El Capitan Canyon, located in toney Santa Barbara, a place that draws a great deal of the drive market from California, was in a great position to fulfill a new untapped travel niche. Several facts supported this conclusion:
Leisure travel was on the rise: A report titled, Domestic Travel Market Report by the Travel Industry Association (TIA), found that leisure travel increased in 2001 and was forecasted to increase again in 2002. Total leisure travel to and through California was up 8.3%, and 12% among state residents. It went up again 10% in the 1st quarter of 2002. On a national level, leisure travel continued rising with a 2% increase for the first six months of 2002 (TIA 2002).
Travel modes changed. The TIA study stated that consumers didn’t stop traveling because of the attacks or the economy, they simply modified the way they travel by traveling closer to home; taking shorter trips and taking more auto trips. The events of 9/11 led to a 17% decrease in air travel. In turn, there was an increase in car travel of 9% among leisure travelers.
But Graham & Associates found there was a bit more at work here than just 9/11 and the economy. American travelers love the great outdoors, as evidenced by the nearly 65 million Americans who say they have taken at least one trip away from home to an outdoor destination. That equates to 31% of all U.S. adults, according to a Travel Poll conducted in mid-2002 by the TIA. In fact, participating in outdoor activities is the second most popular trip activity overall by American travelers.
And finally California remains the number one destination for U.S. residents, according to just about every report.
 With limited budget and time to execute a campaign, the approach was highly strategic and targeted. Graham & Associates immediately scheduled a messaging and positioning session that determined that “Contemporary Camping California Style” was to be the new name for what El Capitan offered.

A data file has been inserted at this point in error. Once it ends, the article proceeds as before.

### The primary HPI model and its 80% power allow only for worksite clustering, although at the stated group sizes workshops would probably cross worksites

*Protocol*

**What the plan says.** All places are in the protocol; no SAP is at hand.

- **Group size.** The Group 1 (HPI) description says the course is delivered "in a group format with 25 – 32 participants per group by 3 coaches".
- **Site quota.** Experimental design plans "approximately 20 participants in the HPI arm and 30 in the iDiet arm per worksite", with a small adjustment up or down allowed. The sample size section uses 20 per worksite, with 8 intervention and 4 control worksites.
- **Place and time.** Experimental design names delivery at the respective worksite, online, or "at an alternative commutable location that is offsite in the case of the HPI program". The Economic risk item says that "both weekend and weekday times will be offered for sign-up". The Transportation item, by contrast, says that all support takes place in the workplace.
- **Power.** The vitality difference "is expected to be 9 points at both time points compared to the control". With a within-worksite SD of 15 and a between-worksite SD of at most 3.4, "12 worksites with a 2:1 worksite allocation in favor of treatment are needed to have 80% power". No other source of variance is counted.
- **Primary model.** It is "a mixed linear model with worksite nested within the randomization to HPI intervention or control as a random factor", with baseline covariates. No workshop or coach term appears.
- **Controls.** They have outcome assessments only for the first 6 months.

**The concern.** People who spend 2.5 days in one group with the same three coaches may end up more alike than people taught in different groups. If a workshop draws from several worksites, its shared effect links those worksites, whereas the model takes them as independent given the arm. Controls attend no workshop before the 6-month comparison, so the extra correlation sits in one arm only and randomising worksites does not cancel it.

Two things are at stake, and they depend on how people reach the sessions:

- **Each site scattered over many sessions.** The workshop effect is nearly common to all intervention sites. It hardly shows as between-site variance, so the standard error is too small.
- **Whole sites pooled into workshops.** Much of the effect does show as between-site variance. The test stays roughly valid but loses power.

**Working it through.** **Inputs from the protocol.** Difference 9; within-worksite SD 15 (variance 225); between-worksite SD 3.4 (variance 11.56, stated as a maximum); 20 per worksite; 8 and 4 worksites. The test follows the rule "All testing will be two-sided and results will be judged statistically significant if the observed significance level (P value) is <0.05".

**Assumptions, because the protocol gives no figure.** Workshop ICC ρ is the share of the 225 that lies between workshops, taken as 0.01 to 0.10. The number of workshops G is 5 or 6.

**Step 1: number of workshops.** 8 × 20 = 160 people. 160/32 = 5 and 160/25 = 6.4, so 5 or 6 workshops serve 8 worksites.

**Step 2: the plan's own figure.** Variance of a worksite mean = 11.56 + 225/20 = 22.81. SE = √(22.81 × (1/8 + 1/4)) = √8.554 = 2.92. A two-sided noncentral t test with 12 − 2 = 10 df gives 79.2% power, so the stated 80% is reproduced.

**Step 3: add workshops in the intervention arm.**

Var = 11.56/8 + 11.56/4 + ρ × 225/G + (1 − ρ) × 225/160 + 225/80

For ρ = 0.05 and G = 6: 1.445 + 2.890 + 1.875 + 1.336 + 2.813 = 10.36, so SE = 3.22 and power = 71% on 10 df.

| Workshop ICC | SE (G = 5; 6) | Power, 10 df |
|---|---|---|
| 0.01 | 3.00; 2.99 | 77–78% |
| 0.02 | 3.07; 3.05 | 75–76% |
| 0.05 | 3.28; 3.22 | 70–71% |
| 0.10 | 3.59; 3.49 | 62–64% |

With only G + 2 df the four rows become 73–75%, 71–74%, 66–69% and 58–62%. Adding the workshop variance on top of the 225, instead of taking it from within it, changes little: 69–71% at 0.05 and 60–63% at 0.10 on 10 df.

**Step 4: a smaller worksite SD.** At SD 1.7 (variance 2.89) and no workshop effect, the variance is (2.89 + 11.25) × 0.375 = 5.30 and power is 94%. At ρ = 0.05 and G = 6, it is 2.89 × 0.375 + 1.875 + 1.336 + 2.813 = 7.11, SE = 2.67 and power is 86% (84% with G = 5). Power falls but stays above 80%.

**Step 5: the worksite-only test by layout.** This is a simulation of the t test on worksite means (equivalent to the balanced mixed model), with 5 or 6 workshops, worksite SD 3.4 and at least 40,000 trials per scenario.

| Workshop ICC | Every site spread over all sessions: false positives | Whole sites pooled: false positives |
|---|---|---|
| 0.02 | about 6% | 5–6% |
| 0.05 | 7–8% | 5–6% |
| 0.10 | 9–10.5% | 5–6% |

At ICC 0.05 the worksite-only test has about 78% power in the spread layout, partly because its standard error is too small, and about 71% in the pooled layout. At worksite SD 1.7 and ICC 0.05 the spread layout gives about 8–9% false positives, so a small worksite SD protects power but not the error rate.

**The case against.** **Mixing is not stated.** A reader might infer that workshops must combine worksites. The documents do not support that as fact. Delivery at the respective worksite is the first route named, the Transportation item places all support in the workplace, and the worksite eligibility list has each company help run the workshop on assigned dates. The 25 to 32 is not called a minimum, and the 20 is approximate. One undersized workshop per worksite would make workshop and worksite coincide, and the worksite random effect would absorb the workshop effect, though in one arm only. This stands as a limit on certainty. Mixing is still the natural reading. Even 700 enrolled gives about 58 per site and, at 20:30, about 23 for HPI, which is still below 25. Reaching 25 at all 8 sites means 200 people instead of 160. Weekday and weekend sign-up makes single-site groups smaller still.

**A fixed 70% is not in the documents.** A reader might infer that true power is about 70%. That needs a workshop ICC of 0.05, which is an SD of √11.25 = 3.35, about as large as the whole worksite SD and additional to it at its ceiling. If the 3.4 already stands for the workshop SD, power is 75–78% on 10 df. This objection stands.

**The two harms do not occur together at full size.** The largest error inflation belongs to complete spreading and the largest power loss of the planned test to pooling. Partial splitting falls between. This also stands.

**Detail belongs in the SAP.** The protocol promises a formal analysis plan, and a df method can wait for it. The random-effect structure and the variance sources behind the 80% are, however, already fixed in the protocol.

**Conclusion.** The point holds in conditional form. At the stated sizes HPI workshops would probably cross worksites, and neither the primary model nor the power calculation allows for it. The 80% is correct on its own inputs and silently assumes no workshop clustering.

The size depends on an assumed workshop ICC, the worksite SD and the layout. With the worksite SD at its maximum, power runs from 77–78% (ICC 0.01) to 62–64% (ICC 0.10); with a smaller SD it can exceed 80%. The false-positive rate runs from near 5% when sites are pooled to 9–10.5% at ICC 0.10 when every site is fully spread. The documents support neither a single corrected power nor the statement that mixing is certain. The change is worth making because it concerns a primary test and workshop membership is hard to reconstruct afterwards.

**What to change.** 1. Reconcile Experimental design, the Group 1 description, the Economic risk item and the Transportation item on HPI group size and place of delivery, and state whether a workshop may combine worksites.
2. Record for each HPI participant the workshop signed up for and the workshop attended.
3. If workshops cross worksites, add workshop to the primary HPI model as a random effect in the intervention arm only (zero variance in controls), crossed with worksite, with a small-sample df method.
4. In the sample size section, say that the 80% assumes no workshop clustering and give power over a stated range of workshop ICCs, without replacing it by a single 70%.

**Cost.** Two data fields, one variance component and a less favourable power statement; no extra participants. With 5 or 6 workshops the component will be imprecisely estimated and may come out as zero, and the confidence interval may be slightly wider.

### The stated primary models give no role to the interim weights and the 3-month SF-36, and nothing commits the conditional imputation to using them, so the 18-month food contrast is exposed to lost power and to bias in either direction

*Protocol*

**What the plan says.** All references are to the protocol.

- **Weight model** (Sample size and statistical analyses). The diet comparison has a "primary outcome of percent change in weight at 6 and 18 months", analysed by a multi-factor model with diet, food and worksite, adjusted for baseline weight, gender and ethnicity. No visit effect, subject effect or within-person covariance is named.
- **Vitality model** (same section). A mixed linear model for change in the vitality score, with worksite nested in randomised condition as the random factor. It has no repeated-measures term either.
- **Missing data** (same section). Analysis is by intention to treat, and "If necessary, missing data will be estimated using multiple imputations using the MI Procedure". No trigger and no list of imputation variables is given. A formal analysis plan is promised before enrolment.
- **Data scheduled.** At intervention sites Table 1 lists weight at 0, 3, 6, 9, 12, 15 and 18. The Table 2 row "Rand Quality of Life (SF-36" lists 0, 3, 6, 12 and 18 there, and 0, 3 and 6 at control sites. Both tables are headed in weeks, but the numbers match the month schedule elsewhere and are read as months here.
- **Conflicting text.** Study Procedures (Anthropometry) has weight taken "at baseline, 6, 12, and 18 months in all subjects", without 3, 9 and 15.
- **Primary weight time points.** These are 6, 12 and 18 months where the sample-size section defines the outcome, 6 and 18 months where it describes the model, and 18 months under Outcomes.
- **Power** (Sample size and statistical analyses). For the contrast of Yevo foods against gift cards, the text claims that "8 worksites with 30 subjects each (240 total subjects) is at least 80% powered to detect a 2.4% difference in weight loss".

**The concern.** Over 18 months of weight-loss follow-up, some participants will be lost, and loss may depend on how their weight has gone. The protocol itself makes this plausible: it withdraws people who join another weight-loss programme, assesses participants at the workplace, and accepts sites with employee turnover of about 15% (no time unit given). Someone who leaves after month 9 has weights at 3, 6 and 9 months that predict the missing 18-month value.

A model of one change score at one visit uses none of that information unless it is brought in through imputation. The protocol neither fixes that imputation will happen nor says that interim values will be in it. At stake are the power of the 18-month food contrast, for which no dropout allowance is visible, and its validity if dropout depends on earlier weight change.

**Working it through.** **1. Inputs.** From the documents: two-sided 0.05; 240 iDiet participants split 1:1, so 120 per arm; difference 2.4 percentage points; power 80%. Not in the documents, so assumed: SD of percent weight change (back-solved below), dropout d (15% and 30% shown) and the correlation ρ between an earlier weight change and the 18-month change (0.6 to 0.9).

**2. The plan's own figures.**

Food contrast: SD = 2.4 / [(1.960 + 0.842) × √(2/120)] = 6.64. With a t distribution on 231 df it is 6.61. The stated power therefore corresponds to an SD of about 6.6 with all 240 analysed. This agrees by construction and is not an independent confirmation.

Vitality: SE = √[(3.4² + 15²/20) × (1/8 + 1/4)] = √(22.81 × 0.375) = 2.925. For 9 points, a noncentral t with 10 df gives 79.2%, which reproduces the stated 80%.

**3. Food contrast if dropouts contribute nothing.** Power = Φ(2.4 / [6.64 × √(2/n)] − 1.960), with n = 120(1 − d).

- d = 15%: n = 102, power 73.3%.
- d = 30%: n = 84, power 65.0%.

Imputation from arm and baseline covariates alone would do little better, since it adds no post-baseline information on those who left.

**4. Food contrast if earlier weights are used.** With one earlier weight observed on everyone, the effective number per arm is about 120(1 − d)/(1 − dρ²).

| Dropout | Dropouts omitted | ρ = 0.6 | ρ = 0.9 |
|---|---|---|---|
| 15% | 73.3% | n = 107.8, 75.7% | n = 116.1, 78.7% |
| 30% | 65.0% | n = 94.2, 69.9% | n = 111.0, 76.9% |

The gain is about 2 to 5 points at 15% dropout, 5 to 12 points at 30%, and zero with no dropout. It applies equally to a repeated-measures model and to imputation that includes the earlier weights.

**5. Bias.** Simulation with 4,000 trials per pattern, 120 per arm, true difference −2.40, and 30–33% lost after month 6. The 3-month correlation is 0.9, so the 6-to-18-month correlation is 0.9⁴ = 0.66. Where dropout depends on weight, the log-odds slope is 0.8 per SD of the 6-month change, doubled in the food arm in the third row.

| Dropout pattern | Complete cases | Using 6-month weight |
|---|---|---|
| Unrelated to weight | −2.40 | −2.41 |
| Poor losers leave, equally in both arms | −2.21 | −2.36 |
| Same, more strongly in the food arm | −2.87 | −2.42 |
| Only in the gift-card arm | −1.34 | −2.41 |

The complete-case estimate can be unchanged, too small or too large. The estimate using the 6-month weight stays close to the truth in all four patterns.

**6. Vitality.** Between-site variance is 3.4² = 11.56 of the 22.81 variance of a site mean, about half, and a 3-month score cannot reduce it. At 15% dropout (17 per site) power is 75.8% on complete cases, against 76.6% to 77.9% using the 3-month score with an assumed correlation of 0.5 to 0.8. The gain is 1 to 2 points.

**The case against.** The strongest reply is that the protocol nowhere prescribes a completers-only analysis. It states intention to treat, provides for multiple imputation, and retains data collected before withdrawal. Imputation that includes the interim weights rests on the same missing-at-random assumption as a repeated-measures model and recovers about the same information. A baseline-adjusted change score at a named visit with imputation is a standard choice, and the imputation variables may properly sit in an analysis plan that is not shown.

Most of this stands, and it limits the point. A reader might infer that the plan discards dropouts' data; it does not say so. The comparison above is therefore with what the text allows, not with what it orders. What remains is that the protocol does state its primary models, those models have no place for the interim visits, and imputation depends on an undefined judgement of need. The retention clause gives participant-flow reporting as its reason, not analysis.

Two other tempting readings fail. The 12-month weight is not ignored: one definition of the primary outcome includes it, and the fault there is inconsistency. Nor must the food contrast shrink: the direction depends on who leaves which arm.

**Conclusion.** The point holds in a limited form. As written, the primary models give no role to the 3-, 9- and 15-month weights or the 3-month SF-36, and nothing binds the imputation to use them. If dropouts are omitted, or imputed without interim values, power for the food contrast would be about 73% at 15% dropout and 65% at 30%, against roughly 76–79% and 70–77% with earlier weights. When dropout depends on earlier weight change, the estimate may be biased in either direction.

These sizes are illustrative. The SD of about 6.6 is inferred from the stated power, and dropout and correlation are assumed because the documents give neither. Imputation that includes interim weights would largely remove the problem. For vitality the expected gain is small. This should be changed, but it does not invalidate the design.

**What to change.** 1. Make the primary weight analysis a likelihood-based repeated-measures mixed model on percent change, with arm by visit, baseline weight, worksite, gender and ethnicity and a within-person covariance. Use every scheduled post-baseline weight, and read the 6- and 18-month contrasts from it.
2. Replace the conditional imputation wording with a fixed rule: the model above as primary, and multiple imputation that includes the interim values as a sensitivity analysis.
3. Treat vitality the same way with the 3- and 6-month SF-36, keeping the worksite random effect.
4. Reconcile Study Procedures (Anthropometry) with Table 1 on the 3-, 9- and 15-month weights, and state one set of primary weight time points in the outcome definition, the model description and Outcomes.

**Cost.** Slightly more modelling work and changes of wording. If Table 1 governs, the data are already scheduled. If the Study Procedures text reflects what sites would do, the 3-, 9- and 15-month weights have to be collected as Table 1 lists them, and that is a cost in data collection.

Graham & Associates positioned what El Capitan was doing as uncharted waters in travel and tourism. Sure there have been campgrounds offering furnished tents, but never to the extent that El Capitan had – with its safari tents, cedar cabins with bathrooms, fireplaces and Jacuzzis. It had to be seen to be believed, which was part of Graham & Associates strategy (this eventually meant driving one of the tents to New York for a live segment on Good Morning America).
With the upgraded tents and high-end cabins (the deluxe cabins run up to $350 per night), El Capitan Canyon was targeting an entirely different audience than the typical campground. Potential El Capitan campers were busy, middle- to high-income families and couples – groups used to the convenience of city life, yet seeking the outdoor experience: they wanted low-fat lattes over breakfast, a mini-fridge, down duvets, deep-tissue massages outdoors, hot showers and yes, a Jacuzzi tub.
El Capitan had never marketed to an audience like this: its owners were unfamiliar with how to do it. In fact, they’d done little marketing in the past – mostly tombstone ads in local papers. The PR program would need to reach Californians as well as a national audience.